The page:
These two types of data must be read simultaneously for a better understanding of each country’s COVID-19 crisis management.
Differentiating COVID-19 deaths from a combination of causes
According to a report published by the Centers for Disease Control and Prevention (updated on September 30), for 6% of the deaths in the US, COVID-19 was the only cause. For deaths caused by COVID-19 in conjunction with other conditions or causes, the CDC reported an average of 2,6 additional conditions or causes per death.
Some studies have for instance shown the clear relationship between obesity and the severity of COVID-19 disease. In France for instance, a study led by the Faculty of Medicine of the University of Lille included 124 intensive care unit (ICU) admissions with COVID-19 and compared them with 306 patients who had been in the ICU for other reasons than COVID-19. The data showed that among ICU patients with COVID-19, around half had obesity (Body Mass Index above 30), with a quarter having severe obesity (BMI of 35 or above). Most of the remaining patients (around 40%) were overweight, with only around 10% of patients in the healthy weight range (BMI 25 or under). Almost all COVID-19 ICU patients with severe obesity (87%) needed a ventilator, dropping to 75% for ‘regular’ obesity (BMI 30-35), 60% for patients in the overweight category, and 47% for those in the healthy BMI range.
When it comes to the testing capacity of countries, the differences are here also quite surprising. As of October 16, Lithuania, the United Arab Emirates, Israel, Iceland and Denmark were the 5 countries with the highest rate of COVID-19 tests performed daily per thousand people. The UK, France and Russia were following this top 5. Lithuania is by far the most efficient with 417,02 tests performed each day per thousand people. Per thousand people, Saudi Arabia and Chile had performed more tests than France or the Netherlands.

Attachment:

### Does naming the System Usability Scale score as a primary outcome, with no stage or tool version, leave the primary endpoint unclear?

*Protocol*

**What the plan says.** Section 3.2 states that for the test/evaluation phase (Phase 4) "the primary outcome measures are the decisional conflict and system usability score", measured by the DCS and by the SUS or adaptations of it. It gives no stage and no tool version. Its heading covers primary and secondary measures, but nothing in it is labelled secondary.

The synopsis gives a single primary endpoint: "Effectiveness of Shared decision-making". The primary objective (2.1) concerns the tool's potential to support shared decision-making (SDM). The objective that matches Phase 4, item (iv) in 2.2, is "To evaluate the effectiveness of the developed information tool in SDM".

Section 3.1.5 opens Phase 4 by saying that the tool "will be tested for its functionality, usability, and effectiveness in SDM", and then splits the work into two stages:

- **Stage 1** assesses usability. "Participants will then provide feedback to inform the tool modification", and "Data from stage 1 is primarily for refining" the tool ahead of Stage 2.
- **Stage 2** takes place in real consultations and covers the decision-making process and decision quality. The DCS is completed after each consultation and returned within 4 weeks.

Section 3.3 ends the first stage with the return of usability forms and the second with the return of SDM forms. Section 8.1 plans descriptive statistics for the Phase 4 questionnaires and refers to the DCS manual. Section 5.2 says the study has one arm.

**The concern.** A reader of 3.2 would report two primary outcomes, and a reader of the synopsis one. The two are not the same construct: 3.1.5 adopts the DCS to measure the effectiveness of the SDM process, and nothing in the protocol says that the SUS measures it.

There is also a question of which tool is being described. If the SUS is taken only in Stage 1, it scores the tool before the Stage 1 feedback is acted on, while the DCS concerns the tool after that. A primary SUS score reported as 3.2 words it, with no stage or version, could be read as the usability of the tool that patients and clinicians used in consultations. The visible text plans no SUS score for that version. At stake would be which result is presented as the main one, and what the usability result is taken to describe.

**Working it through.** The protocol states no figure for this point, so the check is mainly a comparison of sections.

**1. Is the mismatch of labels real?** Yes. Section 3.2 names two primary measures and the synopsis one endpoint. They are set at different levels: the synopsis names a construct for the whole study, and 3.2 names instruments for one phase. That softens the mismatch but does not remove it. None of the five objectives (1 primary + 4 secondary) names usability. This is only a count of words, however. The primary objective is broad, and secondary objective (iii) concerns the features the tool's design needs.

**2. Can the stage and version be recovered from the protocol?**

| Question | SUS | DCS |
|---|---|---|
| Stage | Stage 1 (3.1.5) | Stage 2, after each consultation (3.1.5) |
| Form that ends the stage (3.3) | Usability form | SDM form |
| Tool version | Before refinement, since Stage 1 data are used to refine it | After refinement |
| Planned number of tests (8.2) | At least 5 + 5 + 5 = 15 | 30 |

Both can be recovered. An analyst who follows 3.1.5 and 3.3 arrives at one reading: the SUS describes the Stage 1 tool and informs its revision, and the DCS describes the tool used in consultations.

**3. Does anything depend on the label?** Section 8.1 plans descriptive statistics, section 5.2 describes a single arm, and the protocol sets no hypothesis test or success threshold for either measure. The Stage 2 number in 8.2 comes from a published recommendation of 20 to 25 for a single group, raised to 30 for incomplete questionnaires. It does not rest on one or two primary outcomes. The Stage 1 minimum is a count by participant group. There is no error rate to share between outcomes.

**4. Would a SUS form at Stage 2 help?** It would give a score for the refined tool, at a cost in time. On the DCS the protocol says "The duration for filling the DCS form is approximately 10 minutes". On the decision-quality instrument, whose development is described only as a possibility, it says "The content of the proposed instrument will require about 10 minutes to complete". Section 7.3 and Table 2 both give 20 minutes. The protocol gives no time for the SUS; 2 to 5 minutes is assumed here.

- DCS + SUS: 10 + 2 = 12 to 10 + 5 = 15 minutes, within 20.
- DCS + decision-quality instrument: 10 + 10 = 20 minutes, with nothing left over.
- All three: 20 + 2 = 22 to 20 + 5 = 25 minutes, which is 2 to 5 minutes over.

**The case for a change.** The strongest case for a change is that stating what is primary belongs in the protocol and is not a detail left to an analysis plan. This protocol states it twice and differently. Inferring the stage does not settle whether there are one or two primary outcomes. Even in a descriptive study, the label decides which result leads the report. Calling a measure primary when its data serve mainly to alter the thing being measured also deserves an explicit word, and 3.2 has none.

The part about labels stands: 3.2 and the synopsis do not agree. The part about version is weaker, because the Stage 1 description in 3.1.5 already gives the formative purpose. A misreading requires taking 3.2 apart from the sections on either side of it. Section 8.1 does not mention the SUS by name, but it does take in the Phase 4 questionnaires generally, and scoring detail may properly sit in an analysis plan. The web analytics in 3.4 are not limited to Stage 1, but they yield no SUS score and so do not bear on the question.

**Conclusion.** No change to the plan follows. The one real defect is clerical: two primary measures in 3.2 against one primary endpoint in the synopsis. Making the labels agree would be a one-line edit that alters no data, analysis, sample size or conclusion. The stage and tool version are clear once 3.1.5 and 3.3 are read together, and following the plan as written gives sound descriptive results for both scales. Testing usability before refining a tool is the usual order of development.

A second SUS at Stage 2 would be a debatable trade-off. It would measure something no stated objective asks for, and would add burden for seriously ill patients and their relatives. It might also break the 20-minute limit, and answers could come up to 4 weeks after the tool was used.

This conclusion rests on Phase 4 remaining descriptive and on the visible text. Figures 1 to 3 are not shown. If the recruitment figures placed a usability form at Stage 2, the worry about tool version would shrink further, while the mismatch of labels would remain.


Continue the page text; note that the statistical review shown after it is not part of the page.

Now if you take the total number of COVID-19 tests performed relative to the size of the populations, the number differs significantly for certain countries. As of October 16, Denmark was by far the most efficient, with 770,02 performed per 1000 people, followed by Iceland with 480,94 tests, the US with 402,44 tests and Russia with 372,09 tests per 1000 people. According to these numbers, Chile (203,33) was performing more tests than the Netherlands (167,67) or Italy (135,62).
Hospital beds and Intensive Care Units availability
According to data gathered by the WHO, EU Member States have 394 hospital beds for acute care available per 100K inhabitants, Ireland, Spain, Sweden and Denmark being the bad students of Europe with less than 300 beds. Germany and Lithuania are on the contrary at more than 600 beds per 100K people.
Now if we look at the global availability of Intensive Care Units’ Beds, we see that the availability ranged from none (Nauru, Solomon Islands and South Sudan) to 21,3 per 100K (Kazakhstan) in low-and-middle-income countries, and to none (Liechtenstein) to 59,5 per 100K population (Monaco) in high-income countries. In Africa, apart from Seychelles, South Africa and Egypt, all countries had a density of less than 5,0 ICU beds per 100K population.
Conclusion From all these statistics presented above, one should recognize the difficulty to extract a unique trend or a clear image of the phenomenon. It is hard to portray a single story that could give meaning to all the figures. At first glance, some data seem to contradict others, or at least show a different picture of the society than the one everyone could have expected. Of course, when digging a bit, it is possible to find realistic and tangible explanations to this data. But it is fair to say that the COVID-19 outbreak across the world did raise a lot of questions, without giving all the answers.
Ophélie currently serves as a Consultant at IB Consultancy. In 2019, she graduated from Sciences Po Lille with a Master’s degree in Strategy, Intelligence and Risk Management. She draws her expertise in security and international affairs from different working experiences at the French Ministry of Interior, the European Union Agency for Law Enforcement Cooperation (Europol), or the French Embassy in Belarus.